Thursday, July 26, 2007

"Unintended Consequences" of Gay Marriage Bans

In the past several years, numerous state electorates have amended their state constitutions so as to prevent both their legislatures and their courts from extending the right to marry to same-sex couples. Some states have gone even further, banning not just marriage, but any other type of legal status that provides same-sex couples with some or all of the rights of marriage, such as civil unions or domestic partnerships. Consider, for example, this amendment to the Ohio Constitution, enacted in 2004:

"Only a union between one man and one woman may be a marriage valid in or recognized by this state and its political subdivisions. This state and its political subdivisions shall not create or recognize a legal status for relationships of unmarried individuals that intends to approximate the design, qualities, significance or effect of marriage."

Recently, a man who physically assaulted his live-in girlfriend and who was indicted for domestic violence invoked the second sentence of this amendment to argue that the state's domestic violence law was unconstitutional to the extent that it applied to people like himself and his girlfriend. His argument was that the statute—which applies not only if the victim is the accused's legal spouse but also if she is "living as a spouse"—violates the second sentence of the statute in that it created "a legal status...approximat[ing]...marriage."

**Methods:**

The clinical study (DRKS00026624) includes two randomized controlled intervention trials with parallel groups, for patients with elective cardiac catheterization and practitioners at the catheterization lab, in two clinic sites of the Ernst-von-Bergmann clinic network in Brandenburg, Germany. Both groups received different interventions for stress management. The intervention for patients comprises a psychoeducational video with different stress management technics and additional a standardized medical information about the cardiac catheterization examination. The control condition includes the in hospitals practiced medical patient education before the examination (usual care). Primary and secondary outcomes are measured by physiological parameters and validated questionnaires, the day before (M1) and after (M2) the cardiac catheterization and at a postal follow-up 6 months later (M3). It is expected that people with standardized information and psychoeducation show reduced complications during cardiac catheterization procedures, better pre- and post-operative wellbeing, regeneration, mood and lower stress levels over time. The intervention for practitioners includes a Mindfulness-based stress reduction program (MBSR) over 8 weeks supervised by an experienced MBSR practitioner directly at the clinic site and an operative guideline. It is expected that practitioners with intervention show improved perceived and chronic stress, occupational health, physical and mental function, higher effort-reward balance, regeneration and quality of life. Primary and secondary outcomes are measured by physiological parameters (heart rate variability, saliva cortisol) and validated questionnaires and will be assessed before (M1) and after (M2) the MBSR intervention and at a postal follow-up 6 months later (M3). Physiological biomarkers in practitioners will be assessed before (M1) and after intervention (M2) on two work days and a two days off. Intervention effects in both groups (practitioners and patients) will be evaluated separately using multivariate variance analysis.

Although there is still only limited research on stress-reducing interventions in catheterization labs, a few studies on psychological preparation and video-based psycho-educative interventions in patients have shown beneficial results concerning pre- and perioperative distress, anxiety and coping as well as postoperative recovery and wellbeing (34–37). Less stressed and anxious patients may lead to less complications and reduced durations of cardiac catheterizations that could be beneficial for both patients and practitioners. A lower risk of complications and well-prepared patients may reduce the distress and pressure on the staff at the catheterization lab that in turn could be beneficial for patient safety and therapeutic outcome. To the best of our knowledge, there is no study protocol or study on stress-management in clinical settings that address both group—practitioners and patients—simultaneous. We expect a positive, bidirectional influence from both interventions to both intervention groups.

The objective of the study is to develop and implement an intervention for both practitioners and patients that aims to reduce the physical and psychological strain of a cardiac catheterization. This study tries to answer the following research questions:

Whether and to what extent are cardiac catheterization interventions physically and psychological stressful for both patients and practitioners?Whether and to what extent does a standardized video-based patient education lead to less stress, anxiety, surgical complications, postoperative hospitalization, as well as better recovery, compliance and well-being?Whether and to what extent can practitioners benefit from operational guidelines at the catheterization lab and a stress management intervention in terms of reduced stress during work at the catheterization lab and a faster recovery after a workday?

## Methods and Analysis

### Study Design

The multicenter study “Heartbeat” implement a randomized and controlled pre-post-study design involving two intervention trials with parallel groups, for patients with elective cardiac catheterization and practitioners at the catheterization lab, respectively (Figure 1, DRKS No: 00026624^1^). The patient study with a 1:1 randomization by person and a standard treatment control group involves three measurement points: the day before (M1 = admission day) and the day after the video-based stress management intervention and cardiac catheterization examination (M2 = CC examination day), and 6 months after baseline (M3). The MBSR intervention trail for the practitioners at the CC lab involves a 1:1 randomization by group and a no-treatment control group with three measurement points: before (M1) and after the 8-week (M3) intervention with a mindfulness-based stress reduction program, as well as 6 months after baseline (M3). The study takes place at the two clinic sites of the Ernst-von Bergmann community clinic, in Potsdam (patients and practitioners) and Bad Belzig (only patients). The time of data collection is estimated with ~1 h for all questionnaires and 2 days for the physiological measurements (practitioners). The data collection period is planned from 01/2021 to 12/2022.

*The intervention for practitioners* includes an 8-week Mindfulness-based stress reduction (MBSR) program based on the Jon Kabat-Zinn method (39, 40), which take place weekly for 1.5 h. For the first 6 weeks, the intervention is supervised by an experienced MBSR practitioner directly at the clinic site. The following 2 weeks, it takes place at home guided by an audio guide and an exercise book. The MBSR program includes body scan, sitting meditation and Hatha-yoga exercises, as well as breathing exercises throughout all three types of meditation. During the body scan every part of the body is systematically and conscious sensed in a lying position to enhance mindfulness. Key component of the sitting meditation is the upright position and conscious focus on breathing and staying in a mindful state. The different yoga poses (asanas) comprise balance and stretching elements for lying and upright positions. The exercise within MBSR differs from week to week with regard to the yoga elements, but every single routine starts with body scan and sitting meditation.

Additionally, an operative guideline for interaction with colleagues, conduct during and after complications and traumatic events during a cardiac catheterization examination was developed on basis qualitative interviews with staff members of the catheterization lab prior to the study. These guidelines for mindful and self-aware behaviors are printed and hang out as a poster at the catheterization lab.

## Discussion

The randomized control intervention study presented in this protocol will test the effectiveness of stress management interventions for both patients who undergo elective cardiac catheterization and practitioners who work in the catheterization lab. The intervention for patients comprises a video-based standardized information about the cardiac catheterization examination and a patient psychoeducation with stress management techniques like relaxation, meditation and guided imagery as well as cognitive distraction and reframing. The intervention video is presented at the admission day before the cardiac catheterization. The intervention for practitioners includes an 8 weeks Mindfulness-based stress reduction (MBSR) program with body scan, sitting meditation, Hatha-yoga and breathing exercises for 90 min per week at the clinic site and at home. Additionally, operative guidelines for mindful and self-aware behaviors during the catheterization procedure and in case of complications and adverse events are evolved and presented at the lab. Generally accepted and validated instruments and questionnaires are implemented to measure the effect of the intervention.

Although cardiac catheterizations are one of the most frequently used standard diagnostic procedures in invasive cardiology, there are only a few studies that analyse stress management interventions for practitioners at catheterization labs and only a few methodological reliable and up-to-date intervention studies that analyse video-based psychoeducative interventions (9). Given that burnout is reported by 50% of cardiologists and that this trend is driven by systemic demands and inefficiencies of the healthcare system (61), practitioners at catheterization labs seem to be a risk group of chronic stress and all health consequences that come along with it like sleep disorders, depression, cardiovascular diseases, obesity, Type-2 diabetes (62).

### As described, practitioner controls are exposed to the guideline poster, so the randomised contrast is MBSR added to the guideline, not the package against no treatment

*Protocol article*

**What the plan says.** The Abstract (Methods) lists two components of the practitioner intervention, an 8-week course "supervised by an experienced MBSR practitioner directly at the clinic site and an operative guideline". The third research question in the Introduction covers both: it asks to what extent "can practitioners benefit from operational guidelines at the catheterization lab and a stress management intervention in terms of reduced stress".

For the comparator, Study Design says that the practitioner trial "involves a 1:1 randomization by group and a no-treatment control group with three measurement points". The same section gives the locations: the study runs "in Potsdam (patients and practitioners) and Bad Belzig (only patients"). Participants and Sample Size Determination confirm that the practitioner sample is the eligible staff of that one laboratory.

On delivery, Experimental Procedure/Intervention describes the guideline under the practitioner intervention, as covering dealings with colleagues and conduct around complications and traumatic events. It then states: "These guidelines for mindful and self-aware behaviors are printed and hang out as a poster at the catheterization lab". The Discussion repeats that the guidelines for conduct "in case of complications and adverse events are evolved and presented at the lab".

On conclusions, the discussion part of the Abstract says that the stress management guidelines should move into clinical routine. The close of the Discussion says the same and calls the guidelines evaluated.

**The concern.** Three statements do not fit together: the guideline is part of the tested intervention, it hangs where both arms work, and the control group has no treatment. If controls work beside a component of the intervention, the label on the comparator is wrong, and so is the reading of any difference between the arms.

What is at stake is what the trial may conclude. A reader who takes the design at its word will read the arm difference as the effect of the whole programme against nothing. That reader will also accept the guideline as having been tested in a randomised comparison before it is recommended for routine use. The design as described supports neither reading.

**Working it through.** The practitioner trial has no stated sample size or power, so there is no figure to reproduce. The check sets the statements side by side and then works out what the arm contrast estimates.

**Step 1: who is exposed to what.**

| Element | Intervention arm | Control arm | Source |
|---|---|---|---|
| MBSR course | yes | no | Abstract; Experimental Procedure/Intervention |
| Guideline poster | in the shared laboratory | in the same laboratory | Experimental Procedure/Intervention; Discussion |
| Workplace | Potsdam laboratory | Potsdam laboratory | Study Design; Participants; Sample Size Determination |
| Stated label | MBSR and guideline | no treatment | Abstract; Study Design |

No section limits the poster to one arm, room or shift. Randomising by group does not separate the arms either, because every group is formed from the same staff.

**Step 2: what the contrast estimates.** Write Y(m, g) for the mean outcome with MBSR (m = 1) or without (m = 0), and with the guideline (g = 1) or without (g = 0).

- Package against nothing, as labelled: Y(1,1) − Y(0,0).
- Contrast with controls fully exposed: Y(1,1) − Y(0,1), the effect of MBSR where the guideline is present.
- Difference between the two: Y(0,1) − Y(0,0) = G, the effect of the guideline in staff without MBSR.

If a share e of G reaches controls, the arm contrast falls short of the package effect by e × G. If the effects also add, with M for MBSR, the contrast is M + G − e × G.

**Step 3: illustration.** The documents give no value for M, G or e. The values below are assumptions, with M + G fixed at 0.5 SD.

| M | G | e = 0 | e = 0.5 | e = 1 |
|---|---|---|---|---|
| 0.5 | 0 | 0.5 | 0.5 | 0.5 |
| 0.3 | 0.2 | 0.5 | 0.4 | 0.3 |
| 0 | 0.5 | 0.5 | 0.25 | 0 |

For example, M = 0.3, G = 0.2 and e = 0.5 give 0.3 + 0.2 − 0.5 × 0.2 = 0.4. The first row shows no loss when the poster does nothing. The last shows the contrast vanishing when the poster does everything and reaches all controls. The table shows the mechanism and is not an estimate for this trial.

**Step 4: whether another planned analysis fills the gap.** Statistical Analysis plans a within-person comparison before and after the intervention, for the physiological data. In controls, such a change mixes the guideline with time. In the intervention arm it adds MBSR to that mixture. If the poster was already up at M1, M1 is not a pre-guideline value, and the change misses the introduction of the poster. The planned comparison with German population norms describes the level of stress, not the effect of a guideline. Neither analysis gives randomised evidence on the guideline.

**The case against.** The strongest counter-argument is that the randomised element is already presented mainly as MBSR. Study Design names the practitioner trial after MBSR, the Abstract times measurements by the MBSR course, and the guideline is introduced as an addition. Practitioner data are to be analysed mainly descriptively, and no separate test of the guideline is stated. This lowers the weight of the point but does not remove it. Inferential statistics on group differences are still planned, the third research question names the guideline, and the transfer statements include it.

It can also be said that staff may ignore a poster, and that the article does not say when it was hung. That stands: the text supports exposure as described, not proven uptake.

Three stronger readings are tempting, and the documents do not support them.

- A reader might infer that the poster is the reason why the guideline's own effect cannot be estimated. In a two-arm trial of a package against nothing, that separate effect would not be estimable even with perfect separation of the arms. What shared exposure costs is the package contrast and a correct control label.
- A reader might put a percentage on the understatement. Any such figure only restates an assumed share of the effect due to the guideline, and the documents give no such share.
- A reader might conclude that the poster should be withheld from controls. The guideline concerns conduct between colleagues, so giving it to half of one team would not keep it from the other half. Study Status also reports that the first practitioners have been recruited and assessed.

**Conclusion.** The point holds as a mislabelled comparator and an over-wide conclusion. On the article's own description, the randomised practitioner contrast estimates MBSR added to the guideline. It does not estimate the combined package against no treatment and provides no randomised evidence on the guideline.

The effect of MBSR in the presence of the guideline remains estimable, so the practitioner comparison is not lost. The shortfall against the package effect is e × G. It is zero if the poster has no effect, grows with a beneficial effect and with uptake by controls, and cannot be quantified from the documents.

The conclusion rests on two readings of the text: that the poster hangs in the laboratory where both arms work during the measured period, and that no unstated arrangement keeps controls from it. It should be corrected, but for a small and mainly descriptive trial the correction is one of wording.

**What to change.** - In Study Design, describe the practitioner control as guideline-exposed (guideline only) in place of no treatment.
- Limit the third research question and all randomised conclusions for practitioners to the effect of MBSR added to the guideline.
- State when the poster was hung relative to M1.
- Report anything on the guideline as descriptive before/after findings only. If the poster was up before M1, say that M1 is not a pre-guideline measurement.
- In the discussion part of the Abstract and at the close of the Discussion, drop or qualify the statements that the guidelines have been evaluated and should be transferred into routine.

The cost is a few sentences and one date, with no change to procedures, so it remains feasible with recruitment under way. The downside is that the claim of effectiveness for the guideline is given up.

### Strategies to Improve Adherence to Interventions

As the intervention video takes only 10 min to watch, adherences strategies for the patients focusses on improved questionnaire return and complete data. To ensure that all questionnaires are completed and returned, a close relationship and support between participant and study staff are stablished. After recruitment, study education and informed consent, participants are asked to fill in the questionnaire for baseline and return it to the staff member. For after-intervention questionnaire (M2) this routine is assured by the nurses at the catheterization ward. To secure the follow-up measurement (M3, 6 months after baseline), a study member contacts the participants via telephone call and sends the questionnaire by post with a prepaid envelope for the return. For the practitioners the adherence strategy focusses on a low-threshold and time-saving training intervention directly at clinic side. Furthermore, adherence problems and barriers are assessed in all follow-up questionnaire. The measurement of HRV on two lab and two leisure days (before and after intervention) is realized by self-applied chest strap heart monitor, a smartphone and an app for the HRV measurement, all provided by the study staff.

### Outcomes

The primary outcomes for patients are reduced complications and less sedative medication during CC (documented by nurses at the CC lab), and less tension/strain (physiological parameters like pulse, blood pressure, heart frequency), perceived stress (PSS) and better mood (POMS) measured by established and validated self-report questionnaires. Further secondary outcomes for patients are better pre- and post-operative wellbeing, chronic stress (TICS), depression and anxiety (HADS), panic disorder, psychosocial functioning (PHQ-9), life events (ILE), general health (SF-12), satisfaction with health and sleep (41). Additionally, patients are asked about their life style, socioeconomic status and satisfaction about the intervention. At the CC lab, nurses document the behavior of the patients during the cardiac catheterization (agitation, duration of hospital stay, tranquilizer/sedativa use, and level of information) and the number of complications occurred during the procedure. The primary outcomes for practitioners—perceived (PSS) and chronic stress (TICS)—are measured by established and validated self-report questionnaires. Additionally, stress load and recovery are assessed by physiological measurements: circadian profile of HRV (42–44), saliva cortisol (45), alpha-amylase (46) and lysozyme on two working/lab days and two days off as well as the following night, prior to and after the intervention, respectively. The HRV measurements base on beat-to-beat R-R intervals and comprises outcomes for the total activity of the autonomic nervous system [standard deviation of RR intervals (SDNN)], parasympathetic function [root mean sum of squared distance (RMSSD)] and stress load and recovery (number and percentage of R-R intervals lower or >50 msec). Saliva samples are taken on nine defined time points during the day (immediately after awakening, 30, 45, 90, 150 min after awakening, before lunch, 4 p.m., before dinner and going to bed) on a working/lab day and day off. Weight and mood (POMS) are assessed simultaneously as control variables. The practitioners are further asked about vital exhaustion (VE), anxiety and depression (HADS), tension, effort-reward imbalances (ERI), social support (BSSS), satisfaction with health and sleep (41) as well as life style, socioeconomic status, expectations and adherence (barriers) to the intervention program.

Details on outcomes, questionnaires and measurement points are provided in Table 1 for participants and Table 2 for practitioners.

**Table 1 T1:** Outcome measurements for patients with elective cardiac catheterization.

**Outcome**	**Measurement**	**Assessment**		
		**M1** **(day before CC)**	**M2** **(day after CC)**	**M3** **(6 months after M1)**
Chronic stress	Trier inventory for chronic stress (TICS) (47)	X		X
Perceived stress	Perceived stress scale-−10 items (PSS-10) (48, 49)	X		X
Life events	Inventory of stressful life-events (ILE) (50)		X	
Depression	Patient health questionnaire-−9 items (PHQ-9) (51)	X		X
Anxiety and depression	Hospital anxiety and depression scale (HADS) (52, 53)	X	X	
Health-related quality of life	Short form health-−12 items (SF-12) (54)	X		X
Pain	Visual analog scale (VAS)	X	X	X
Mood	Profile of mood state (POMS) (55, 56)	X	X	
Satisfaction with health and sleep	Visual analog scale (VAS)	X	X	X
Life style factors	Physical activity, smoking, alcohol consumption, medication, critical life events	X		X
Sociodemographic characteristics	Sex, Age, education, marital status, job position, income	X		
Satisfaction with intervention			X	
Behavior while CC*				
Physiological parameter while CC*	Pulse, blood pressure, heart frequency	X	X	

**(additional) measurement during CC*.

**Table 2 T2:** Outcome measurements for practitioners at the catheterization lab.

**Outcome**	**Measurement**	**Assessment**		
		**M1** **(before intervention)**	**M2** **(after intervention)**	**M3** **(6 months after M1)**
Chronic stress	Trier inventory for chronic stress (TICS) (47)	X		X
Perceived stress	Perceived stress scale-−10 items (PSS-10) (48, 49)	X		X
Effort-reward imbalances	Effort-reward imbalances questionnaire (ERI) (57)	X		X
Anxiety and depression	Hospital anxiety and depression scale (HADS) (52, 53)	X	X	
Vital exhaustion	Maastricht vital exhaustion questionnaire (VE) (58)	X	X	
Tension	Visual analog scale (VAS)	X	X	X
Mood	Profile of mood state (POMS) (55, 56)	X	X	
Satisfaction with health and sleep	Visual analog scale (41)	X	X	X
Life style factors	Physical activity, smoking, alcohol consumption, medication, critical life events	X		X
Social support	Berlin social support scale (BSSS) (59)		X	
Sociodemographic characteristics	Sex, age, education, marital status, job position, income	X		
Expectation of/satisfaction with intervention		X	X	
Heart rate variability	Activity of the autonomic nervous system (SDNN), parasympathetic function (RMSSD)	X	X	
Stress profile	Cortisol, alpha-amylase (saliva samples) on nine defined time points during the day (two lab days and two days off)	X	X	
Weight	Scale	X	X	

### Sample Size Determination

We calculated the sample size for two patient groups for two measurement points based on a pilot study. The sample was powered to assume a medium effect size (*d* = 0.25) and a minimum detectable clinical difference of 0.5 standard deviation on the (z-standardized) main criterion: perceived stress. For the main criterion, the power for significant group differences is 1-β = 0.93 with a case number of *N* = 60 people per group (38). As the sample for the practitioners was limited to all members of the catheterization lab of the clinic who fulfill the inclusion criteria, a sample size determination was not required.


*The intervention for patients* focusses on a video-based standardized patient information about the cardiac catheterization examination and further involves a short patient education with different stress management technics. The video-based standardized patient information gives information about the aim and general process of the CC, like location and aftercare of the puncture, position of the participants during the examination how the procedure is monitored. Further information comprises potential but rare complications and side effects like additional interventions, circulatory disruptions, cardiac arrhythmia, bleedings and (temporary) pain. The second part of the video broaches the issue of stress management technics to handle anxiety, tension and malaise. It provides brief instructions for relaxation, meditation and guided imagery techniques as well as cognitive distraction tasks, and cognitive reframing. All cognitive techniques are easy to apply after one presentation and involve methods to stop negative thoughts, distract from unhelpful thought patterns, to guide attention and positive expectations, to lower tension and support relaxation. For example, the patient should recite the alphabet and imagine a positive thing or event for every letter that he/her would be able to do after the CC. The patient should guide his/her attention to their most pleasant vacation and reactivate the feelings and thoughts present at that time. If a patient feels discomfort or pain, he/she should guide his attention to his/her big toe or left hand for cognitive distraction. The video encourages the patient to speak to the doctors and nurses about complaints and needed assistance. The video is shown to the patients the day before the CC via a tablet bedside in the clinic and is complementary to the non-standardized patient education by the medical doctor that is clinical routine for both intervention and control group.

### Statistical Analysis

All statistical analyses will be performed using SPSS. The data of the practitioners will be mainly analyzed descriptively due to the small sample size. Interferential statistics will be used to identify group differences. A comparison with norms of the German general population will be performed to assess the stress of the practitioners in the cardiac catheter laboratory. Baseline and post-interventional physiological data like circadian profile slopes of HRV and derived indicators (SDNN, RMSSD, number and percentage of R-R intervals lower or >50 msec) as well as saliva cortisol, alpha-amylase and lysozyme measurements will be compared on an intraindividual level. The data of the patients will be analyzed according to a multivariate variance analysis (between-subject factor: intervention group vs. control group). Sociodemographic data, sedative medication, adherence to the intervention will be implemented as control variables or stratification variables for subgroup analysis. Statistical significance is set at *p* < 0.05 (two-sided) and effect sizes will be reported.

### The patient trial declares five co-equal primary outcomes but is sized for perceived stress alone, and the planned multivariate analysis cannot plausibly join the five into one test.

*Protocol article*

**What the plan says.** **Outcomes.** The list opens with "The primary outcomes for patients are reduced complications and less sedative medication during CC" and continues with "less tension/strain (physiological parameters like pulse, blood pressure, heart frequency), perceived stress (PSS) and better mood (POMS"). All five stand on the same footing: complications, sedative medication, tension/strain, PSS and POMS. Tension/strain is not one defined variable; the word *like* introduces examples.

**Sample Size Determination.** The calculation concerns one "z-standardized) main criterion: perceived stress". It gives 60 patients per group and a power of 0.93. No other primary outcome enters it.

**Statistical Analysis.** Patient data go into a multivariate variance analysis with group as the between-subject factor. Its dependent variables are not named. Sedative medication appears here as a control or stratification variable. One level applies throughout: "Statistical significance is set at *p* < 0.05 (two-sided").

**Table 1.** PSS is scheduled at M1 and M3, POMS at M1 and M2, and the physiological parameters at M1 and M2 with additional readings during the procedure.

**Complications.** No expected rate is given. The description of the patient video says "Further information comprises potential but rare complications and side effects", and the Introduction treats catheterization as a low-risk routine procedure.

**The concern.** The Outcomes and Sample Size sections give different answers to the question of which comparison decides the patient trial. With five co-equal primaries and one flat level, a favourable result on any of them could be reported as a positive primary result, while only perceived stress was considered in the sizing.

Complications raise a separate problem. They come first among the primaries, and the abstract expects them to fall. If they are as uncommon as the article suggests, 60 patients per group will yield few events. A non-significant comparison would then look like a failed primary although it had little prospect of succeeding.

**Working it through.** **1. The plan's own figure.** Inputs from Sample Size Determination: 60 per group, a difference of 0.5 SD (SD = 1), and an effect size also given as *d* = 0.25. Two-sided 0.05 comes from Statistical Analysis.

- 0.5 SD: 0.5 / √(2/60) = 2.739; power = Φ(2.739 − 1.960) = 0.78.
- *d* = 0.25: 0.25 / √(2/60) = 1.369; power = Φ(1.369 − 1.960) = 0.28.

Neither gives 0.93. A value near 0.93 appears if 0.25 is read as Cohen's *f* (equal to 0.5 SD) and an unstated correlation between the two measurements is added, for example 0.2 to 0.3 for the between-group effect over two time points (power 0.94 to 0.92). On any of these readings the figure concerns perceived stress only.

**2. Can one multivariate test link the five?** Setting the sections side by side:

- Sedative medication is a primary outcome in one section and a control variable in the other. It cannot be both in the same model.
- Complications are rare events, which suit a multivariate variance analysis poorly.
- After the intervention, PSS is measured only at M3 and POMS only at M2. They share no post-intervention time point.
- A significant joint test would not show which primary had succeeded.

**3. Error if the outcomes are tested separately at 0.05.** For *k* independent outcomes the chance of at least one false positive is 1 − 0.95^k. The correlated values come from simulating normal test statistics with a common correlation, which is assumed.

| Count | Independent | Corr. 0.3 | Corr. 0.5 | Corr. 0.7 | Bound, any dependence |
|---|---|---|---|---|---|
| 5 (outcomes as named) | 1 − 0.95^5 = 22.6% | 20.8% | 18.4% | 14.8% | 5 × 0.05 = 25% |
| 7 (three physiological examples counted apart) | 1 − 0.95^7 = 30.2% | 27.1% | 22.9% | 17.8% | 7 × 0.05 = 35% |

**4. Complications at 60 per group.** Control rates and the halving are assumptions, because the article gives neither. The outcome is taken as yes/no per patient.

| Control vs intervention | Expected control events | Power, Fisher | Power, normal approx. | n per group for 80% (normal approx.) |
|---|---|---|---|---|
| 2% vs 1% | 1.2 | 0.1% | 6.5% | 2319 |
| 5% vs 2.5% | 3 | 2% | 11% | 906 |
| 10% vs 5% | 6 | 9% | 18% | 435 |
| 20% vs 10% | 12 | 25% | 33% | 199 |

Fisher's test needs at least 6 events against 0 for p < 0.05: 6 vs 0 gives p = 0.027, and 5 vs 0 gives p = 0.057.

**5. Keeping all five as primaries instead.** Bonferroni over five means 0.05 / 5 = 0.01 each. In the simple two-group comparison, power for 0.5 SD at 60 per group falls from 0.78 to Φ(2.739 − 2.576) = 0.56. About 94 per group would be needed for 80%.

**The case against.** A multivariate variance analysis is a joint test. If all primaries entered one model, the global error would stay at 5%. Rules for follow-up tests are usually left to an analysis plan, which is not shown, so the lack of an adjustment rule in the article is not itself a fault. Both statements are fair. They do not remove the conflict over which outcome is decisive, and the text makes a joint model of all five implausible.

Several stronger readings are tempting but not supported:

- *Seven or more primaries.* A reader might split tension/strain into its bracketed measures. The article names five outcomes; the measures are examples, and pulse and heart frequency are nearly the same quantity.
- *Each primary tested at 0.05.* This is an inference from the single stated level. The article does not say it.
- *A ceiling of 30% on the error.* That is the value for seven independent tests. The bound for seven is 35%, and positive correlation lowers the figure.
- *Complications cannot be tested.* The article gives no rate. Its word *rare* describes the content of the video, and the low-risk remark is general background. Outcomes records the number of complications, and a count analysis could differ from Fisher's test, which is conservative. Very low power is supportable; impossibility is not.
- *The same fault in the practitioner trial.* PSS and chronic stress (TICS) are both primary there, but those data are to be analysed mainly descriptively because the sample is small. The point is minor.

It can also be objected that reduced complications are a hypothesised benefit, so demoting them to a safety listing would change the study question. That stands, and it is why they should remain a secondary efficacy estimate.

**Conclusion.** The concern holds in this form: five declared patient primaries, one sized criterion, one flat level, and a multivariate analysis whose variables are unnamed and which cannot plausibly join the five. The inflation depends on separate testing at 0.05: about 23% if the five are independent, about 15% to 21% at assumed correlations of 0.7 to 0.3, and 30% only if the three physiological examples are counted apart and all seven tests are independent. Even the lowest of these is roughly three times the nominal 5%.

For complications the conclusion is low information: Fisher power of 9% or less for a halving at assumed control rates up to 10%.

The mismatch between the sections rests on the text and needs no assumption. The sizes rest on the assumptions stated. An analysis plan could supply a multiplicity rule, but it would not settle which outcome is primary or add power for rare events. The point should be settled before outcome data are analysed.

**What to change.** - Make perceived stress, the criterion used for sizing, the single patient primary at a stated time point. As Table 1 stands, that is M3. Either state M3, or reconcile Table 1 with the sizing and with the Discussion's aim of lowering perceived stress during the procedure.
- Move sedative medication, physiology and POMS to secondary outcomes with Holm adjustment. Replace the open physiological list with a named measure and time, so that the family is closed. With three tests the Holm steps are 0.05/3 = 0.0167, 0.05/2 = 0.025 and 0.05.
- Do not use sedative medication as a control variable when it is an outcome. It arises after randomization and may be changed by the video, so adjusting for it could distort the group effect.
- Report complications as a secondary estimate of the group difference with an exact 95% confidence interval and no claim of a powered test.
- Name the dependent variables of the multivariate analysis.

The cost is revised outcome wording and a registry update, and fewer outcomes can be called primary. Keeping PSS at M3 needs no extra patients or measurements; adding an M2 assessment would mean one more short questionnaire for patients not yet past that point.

In State v. Carswell, the Ohio Supreme Court rejected this argument, reasoning that the intent of the second sentence of the constitutional amendment was to prevent the state from circumventing the command of the first sentence by creating a status "similar to marriage," such as a civil union. The dissent, however, would rely on the plain text of the amendment to hold the statute unconstitutional, although recognizing this as an "unintended consequence" of the amendment. The opinions can be found at:

Which of the opinions is more persuasive? Which of the opinions is a more favorable one from a gay rights perspective? Most people would say that the majority opinion is more favorable, but is it really? Isn't the dissent's opinion, which forces the broader electorate to deal with the "unintended consequences" of the constitutional amendment, more likely to cause voters in Ohio to reconsider and perhaps vote to repeal such an amendment? Indeed, concerns over such "unintended consequences" made Arizona the first state to reject such an amendment, with many of the "no" votes coming from senior citizens concerned that such an amendment would ban laws that allowed heterosexual senior citizens to enter into domestic partnerships (laws designed to allow them to get some of the benefits of marriage without having to give up some social security benefits).

No comments: